Facebook are Withholding ‘Crucial’ evidence about Myanmar Genocide

The company maintains that its data won't be released to law enforcement even in the case of genocide

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According to the United Nations, social media giant Facebook is withholding evidence about human rights atrocities in Myanmar, particularly about “serious international crimes” which took place in the genocide of the Rohingya Muslim minority in 2017.

Facebook was a huge influence on the genocide, which the UN called “a textbook example of ethnic cleansing”, due to hate speech and propaganda on the platform and, in a 2018 report, admitted that it had not done enough “to foment division and incite offline violence”.

Myanmar is facing charges of genocide at the International Court of Justice (ICJ) over the genocide – which it denies – that say “more than 30,000 people thrown into fires” and “almost 20,000 people brutally raped and hundreds of villages torched,” according to the Byline Times. 

Head of the Independent Investigative Mechanism on Myanmar (IIMM), Nicholas Koumjian, told Reuters that Facebook was holding evidence that is, “highly relevant and probative of serious international crimes” and had failed to share any over the year-long talks.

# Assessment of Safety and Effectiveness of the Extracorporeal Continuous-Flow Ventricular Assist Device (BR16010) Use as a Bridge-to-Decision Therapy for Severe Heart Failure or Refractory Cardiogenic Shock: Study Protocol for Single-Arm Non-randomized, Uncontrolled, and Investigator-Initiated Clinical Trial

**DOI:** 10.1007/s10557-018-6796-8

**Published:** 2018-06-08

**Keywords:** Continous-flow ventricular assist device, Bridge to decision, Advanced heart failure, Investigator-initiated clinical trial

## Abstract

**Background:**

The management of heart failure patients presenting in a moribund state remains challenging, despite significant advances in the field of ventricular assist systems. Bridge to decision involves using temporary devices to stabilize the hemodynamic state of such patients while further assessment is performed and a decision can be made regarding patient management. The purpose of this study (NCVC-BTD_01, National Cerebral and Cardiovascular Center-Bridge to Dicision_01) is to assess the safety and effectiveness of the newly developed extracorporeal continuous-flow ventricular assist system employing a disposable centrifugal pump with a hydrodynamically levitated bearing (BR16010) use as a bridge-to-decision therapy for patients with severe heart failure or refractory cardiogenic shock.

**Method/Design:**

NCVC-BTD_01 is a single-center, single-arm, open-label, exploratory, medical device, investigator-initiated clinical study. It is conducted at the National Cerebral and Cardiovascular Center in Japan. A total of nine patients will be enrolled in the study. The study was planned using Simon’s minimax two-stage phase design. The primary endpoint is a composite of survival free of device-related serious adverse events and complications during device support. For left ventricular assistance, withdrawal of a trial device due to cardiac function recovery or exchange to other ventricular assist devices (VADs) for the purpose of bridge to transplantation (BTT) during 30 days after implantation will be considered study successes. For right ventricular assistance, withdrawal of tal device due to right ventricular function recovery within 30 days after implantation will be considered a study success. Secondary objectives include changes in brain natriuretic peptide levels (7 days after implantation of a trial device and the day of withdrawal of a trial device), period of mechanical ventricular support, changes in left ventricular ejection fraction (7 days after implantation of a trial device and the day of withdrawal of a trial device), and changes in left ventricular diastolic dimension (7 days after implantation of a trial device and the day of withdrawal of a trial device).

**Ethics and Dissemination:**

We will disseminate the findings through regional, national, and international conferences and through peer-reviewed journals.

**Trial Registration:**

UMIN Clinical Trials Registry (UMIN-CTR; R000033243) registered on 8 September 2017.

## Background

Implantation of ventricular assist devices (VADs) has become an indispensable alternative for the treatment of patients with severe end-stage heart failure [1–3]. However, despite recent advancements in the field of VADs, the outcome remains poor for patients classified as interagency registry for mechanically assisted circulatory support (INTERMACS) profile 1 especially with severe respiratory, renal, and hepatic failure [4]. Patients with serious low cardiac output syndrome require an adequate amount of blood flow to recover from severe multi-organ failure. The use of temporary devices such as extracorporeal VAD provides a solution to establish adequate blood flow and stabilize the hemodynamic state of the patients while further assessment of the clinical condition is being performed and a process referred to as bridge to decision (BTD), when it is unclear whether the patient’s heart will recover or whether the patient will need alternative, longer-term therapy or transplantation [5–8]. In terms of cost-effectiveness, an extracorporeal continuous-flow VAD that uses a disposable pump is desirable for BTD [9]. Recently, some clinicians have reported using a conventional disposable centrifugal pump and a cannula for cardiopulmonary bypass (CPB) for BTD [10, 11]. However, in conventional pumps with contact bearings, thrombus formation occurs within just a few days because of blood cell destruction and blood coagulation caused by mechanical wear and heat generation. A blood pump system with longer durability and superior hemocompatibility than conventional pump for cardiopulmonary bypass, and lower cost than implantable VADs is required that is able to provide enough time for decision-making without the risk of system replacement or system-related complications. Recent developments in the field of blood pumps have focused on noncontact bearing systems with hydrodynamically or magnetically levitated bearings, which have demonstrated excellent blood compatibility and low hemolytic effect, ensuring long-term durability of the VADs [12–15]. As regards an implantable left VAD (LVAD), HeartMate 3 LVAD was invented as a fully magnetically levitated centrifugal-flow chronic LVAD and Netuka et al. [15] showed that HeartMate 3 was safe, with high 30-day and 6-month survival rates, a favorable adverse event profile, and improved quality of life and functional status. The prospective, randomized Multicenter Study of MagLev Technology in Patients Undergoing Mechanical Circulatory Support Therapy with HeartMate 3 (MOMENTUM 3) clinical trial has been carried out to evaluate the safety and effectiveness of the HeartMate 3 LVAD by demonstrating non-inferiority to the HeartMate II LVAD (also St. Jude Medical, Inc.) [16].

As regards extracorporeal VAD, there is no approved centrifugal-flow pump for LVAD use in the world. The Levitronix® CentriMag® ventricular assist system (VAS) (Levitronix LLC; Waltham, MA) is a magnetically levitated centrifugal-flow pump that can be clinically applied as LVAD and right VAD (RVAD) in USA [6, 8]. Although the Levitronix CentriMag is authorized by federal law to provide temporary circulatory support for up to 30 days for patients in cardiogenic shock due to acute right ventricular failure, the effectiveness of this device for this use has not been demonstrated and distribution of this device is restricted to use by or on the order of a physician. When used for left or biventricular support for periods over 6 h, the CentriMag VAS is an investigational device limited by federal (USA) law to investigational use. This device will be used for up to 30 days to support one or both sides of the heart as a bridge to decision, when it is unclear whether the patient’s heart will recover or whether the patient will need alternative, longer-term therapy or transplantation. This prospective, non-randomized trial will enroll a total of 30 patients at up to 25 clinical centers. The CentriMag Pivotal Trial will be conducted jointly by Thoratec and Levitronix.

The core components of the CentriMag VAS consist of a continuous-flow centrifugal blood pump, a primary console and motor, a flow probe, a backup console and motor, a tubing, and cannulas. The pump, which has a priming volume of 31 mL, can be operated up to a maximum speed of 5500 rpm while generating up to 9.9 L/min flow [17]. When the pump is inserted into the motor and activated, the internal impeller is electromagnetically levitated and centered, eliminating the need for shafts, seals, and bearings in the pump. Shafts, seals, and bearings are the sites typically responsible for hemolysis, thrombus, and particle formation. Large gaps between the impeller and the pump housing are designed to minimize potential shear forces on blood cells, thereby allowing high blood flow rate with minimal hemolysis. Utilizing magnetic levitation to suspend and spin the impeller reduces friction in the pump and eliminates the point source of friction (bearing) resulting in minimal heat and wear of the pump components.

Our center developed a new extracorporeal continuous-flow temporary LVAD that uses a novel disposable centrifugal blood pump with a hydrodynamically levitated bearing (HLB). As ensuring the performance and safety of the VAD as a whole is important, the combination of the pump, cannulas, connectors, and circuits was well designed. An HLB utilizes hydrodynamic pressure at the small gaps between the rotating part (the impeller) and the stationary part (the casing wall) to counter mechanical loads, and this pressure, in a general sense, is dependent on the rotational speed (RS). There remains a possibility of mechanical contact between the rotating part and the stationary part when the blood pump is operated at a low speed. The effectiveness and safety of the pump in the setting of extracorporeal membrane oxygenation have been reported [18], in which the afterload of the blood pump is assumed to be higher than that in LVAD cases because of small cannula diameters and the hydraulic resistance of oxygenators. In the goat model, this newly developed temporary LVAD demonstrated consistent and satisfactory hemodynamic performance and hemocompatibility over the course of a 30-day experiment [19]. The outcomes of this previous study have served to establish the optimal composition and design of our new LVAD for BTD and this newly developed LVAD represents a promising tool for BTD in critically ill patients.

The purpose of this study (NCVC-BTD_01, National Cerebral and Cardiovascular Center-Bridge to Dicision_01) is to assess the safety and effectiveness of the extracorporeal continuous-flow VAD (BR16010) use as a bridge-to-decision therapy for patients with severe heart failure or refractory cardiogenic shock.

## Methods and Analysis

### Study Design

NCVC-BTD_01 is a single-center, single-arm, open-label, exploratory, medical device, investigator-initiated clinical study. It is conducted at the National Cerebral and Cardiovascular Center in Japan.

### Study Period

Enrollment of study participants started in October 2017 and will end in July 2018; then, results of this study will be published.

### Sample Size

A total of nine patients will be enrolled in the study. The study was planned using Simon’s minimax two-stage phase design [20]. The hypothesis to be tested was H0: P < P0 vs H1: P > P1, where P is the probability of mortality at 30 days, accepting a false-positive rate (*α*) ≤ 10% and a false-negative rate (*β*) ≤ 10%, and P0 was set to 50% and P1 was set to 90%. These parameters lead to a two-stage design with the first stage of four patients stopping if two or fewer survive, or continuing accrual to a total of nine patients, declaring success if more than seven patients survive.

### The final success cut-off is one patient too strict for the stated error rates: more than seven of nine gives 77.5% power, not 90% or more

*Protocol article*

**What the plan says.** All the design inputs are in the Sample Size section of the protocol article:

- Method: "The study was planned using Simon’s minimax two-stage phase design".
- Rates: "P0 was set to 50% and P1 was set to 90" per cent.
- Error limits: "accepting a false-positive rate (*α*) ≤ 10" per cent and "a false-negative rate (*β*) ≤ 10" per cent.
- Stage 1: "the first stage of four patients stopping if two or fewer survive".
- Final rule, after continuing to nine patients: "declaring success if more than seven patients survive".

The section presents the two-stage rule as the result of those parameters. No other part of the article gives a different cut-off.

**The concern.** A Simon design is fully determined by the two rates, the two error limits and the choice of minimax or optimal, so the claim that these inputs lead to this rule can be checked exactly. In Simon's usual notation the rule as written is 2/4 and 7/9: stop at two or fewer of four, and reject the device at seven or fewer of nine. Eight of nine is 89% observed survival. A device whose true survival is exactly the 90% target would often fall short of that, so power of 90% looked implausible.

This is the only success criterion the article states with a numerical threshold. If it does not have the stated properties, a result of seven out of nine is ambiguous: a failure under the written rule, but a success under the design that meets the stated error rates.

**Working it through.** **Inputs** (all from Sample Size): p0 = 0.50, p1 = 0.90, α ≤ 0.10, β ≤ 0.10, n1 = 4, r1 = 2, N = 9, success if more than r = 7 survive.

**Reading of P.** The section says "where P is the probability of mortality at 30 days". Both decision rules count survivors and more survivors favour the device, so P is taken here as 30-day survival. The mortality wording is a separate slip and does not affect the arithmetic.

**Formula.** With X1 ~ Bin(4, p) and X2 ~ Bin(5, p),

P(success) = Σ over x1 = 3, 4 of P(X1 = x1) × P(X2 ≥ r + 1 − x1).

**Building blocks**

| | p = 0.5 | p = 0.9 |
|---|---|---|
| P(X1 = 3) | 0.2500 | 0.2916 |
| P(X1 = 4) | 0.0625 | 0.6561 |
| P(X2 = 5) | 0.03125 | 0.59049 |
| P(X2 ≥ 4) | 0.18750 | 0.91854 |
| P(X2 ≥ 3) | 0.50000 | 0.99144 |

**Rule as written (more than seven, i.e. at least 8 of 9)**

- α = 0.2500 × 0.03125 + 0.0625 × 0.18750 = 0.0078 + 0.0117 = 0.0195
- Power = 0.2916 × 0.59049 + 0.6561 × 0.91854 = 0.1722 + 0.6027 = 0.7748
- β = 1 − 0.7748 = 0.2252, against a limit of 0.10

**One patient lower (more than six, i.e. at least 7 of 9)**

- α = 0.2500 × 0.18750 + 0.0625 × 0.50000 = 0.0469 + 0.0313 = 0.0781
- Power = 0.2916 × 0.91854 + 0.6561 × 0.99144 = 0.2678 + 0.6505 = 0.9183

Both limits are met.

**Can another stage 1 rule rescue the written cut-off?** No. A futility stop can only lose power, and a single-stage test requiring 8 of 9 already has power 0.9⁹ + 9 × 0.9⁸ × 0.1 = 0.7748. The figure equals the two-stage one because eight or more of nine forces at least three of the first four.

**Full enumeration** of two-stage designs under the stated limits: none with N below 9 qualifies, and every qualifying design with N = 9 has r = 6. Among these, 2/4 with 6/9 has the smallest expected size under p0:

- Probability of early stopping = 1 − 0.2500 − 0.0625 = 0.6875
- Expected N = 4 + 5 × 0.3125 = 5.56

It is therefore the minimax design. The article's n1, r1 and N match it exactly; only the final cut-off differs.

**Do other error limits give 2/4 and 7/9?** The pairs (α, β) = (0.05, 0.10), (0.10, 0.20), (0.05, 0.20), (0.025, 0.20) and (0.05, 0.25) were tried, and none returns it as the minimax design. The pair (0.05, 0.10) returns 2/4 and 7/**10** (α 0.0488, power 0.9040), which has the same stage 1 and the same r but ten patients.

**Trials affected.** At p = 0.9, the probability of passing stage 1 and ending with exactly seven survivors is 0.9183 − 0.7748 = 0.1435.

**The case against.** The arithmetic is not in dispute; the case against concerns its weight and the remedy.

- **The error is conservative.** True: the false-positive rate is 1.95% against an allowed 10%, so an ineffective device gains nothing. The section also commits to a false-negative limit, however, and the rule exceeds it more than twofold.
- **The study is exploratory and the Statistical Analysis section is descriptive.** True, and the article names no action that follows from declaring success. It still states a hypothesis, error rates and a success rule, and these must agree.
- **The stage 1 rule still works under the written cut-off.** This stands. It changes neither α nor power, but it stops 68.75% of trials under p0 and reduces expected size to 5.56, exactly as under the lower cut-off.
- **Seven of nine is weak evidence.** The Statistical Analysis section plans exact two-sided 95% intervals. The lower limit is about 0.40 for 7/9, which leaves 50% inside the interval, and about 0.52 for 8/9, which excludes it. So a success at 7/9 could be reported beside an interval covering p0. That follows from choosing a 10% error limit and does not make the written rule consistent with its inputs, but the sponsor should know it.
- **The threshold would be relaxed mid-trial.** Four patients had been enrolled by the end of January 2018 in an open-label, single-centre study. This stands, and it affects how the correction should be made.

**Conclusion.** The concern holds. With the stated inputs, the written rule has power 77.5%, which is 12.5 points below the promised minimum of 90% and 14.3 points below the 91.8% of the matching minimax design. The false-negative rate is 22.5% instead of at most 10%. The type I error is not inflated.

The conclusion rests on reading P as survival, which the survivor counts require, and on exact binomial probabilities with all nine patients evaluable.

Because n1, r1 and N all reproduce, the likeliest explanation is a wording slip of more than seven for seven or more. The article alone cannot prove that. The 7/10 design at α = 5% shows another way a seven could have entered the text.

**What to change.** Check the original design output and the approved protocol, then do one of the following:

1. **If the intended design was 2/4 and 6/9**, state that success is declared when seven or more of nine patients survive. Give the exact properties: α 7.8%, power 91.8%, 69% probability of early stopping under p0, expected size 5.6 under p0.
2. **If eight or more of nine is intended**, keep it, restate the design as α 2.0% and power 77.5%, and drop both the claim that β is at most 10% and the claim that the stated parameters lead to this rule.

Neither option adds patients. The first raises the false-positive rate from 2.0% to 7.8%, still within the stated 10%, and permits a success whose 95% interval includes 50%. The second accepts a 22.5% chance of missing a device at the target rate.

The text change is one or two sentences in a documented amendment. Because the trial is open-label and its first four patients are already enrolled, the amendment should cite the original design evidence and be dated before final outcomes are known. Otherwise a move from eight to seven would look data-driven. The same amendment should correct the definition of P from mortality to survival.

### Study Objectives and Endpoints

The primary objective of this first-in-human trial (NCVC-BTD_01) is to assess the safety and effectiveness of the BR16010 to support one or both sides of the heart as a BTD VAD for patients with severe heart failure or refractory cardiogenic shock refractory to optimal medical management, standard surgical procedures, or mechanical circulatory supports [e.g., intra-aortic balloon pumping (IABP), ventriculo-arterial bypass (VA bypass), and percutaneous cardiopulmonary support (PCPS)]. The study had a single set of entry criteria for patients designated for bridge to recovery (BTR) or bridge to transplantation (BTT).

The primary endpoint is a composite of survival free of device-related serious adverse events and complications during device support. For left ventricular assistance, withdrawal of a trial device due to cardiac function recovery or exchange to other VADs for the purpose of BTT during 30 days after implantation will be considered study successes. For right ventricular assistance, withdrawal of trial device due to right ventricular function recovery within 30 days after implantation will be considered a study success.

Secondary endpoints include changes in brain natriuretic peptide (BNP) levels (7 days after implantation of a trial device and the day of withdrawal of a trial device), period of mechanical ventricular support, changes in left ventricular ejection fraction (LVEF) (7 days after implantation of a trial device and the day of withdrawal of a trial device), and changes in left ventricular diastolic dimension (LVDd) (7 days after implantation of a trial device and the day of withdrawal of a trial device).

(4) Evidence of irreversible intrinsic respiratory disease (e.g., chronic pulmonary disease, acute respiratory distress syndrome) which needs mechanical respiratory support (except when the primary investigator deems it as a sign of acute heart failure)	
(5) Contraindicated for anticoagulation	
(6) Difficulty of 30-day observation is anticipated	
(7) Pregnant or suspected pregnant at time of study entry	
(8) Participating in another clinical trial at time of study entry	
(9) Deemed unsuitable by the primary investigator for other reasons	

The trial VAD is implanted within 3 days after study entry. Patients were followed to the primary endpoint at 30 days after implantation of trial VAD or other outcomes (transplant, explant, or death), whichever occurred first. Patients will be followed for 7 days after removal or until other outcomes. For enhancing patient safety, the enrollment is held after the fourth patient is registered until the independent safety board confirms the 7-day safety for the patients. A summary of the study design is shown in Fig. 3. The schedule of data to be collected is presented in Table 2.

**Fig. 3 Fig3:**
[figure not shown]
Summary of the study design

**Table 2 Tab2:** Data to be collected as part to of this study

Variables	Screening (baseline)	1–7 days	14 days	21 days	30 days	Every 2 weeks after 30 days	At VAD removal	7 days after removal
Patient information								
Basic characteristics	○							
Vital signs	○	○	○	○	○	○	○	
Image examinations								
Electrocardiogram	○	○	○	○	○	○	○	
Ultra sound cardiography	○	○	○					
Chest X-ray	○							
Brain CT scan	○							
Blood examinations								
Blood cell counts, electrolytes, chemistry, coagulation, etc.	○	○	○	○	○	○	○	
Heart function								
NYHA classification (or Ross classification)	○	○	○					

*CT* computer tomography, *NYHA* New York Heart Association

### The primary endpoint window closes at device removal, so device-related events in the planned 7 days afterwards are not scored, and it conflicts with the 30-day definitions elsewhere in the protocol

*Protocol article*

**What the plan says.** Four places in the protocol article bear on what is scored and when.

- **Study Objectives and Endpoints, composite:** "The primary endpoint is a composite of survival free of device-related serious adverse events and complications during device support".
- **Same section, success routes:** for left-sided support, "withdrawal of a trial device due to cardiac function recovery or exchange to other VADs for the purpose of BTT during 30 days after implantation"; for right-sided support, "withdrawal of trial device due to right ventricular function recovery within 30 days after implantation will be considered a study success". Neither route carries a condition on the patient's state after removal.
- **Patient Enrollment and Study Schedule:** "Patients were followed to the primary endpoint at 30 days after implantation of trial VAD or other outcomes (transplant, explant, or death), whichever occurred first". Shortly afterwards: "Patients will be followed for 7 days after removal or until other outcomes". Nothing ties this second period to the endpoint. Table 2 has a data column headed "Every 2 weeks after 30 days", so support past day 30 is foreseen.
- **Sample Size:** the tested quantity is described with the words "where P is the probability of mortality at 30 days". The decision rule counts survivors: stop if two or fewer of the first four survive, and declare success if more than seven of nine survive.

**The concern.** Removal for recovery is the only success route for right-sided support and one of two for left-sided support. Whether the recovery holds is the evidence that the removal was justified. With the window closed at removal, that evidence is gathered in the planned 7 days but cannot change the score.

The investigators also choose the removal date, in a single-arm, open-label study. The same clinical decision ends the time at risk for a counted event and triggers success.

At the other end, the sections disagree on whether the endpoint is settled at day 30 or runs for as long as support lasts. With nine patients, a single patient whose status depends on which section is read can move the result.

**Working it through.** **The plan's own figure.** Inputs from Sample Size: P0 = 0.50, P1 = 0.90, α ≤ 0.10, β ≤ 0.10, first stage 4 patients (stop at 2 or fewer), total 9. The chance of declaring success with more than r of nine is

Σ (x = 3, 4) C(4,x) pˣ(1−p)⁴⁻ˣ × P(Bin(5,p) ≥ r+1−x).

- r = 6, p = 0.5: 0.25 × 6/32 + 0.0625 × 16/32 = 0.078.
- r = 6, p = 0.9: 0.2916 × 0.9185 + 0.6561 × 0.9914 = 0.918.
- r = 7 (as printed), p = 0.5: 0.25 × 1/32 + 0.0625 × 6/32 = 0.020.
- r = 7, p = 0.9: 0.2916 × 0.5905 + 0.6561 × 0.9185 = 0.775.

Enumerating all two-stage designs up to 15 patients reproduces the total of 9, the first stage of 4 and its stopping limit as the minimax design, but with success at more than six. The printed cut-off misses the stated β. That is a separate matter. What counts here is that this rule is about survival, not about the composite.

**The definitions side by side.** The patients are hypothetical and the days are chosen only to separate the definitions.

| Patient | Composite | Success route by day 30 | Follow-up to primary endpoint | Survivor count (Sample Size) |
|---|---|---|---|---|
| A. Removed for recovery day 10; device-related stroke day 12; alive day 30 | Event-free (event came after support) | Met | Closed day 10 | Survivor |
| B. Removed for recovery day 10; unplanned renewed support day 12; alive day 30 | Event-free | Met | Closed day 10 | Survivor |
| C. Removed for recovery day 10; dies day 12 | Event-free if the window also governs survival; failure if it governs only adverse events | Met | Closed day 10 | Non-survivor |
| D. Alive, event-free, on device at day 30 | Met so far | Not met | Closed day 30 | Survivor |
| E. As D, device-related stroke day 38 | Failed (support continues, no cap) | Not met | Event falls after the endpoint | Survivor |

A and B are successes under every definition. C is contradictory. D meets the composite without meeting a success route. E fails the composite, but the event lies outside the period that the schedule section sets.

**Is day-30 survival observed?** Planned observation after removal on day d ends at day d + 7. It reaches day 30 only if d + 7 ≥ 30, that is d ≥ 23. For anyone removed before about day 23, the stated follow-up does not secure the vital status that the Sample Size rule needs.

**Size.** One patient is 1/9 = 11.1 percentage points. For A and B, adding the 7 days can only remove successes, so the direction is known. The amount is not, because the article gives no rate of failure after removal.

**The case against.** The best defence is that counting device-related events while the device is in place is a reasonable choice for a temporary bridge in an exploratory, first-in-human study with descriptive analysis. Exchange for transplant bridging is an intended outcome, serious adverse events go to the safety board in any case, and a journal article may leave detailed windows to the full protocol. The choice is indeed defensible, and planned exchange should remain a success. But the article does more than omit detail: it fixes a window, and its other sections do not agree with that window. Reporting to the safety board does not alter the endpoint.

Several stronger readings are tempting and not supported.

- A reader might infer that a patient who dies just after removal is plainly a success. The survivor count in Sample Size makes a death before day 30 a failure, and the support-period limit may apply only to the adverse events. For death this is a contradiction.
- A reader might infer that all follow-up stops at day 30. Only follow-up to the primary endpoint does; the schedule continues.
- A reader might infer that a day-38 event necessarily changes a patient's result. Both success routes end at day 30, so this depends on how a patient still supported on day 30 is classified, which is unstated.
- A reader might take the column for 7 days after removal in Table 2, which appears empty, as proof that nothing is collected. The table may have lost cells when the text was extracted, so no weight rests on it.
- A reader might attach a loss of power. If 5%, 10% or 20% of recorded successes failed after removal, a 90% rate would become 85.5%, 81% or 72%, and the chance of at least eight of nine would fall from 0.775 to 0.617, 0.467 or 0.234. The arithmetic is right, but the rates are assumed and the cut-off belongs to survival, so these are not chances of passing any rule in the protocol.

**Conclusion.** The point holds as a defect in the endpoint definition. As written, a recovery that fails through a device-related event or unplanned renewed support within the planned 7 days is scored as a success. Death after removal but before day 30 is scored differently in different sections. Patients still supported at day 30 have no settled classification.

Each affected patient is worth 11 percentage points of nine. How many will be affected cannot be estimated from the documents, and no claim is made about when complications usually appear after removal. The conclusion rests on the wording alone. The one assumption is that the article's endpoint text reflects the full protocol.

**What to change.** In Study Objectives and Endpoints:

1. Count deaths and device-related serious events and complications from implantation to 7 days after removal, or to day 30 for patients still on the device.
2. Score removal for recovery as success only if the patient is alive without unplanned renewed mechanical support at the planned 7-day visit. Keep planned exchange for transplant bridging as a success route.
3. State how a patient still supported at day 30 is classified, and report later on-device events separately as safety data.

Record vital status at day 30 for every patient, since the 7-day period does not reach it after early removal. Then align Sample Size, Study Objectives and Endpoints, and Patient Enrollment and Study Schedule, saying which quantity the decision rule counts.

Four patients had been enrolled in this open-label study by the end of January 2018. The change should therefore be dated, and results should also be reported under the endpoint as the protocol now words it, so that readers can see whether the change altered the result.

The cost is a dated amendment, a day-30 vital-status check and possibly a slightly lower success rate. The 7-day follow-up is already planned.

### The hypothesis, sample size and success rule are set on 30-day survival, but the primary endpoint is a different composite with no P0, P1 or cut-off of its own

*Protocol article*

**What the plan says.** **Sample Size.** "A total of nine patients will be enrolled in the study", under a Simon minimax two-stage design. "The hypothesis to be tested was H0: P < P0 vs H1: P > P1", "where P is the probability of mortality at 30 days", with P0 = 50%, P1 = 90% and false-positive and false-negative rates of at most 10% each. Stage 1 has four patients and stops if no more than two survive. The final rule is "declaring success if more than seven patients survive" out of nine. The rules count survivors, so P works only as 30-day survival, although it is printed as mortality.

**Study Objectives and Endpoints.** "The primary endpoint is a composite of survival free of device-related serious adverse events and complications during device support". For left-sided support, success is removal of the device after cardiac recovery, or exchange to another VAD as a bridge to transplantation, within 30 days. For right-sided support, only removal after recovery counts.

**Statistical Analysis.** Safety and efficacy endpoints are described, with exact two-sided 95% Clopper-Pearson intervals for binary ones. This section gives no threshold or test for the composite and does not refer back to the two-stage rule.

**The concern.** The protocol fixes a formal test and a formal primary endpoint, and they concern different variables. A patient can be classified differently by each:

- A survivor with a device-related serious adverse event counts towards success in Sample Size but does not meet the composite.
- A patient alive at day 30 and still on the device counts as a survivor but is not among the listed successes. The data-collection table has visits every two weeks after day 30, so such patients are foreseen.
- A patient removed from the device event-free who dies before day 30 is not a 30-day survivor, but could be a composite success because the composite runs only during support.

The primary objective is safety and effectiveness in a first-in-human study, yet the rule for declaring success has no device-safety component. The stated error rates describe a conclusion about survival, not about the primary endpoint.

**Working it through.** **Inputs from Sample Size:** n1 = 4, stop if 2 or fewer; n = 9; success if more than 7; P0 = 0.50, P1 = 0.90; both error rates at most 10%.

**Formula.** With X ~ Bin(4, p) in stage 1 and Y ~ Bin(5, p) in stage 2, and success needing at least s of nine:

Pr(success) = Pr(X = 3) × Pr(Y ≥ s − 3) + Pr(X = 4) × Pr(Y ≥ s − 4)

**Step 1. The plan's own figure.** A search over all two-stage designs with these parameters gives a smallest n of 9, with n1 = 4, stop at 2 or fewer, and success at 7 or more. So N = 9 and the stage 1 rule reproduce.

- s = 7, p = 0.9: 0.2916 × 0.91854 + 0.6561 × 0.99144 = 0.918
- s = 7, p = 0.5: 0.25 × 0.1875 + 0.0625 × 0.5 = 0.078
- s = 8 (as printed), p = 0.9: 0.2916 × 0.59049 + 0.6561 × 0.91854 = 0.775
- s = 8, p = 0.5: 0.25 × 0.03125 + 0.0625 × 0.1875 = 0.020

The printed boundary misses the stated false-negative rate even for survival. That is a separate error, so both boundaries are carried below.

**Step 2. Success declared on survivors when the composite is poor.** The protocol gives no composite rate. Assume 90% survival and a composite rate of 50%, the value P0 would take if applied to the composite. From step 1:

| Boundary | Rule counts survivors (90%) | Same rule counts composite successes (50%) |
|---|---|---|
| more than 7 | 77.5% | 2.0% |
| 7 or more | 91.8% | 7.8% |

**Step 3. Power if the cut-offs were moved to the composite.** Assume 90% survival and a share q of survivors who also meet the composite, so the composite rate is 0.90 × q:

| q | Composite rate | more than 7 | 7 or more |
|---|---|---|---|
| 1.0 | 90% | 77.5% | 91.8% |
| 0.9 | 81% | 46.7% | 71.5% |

Since the atrocities that were seen to have been incited on Facebook (which is used by 40% of people in Myanmar), the tech giant had vowed to crack down on hate speech and fake news faster than before, making it a priority.

Facebook also refused a request for data made by the Gambia, which has filed a lawsuit against Myanmar with the International Court of Justice (ICJ) in the Hague, formally accusing the country of genocide.

Speaking to Reuters, Matthew Smith, founder and chief executive officer of Fortify Rights said Facebook was maintaining, “that even in an instance of genocide, their communications and data are secure and won’t be shared with prosecutors or law enforcement”.

According to Tun Khin, president of the Burmese Rohingya Organisation U.K, “the evidence Facebook sits on could be crucial,” and, with so much at stake, Facebook should use this moment to write its wrongs that lead to the devastating humanitarian disaster in the first place.